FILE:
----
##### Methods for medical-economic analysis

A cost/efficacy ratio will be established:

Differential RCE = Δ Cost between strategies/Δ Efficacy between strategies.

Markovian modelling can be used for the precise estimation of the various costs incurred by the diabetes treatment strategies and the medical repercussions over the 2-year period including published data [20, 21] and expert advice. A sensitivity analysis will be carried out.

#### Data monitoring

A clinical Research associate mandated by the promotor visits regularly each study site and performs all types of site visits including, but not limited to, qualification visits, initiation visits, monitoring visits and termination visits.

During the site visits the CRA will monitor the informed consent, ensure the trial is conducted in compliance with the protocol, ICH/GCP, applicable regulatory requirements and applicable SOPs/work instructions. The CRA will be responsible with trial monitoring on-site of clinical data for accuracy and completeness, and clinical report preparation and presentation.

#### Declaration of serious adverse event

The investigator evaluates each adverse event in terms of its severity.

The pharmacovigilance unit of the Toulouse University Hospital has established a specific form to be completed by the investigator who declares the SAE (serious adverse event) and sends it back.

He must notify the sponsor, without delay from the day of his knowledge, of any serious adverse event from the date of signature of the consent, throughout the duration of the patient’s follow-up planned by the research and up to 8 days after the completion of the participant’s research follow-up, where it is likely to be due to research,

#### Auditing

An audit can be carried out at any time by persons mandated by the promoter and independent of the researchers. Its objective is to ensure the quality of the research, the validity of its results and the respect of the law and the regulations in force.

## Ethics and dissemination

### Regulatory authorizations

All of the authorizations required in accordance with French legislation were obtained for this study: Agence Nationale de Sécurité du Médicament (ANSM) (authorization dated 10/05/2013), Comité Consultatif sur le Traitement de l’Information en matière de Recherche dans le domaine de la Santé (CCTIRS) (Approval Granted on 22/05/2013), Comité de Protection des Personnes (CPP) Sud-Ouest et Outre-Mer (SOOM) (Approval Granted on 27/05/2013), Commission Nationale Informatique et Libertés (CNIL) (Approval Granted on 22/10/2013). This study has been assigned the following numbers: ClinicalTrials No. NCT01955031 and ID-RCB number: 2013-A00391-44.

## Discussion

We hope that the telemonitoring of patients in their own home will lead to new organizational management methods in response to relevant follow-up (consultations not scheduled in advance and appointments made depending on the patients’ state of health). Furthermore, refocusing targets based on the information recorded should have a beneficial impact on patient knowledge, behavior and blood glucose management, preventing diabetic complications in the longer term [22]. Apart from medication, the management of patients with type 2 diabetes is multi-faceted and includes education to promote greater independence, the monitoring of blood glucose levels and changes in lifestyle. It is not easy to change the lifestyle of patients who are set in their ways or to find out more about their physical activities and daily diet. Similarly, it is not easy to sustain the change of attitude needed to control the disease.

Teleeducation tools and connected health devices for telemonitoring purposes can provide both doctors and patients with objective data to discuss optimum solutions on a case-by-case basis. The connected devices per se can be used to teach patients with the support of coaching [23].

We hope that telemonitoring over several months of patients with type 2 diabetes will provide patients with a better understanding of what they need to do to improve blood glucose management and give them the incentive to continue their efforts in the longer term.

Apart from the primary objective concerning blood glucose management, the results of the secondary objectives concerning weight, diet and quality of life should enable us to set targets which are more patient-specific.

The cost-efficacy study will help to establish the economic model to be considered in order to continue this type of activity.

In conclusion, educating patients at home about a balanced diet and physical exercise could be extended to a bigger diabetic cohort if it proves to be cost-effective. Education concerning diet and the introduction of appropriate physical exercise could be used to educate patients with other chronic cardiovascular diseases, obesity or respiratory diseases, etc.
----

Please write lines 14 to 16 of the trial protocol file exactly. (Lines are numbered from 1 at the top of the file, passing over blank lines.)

## Ethics and dissemination

### Regulatory authorizations

All of the authorizations required in accordance with French legislation were obtained for this study: Agence Nationale de Sécurité du Médicament (ANSM) (authorization dated 10/05/2013), Comité Consultatif sur le Traitement de l’Information en matière de Recherche dans le domaine de la Santé (CCTIRS) (Approval Granted on 22/05/2013), Comité de Protection des Personnes (CPP) Sud-Ouest et Outre-Mer (SOOM) (Approval Granted on 27/05/2013), Commission Nationale Informatique et Libertés (CNIL) (Approval Granted on 22/10/2013). This study has been assigned the following numbers: ClinicalTrials No. NCT01955031 and ID-RCB number: 2013-A00391-44.